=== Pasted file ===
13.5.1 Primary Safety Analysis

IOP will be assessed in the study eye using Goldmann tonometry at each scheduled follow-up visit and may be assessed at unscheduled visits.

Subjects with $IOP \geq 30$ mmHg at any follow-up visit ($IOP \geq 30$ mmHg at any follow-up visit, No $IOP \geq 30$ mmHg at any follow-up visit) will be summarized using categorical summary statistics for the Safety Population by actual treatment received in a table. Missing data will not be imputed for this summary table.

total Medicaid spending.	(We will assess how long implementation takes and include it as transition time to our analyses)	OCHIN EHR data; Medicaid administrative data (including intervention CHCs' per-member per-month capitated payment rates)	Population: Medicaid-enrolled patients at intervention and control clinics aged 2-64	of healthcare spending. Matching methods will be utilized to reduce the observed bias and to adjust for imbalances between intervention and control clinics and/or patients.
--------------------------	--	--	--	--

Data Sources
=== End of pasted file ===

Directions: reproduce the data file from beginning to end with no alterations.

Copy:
13.5.1 Primary Safety Analysis

IOP will be assessed in the study eye using Goldmann tonometry at each scheduled follow-up visit and may be assessed at unscheduled visits.

Subjects with $IOP \geq 30$ mmHg at any follow-up visit ($IOP \geq 30$ mmHg at any follow-up visit, No $IOP \geq 30$ mmHg at any follow-up visit) will be summarized using categorical summary statistics for the Safety Population by actual treatment received in a table. Missing data will not be imputed for this summary table.

total Medicaid spending.	(We will assess how long implementation takes and include it as transition time to our analyses)	OCHIN EHR data; Medicaid administrative data (including intervention CHCs' per-member per-month capitated payment rates)	Population: Medicaid-enrolled patients at intervention and control clinics aged 2-64	of healthcare spending. Matching methods will be utilized to reduce the observed bias and to adjust for imbalances between intervention and control clinics and/or patients.
--------------------------	--	--	--	--

Data Sources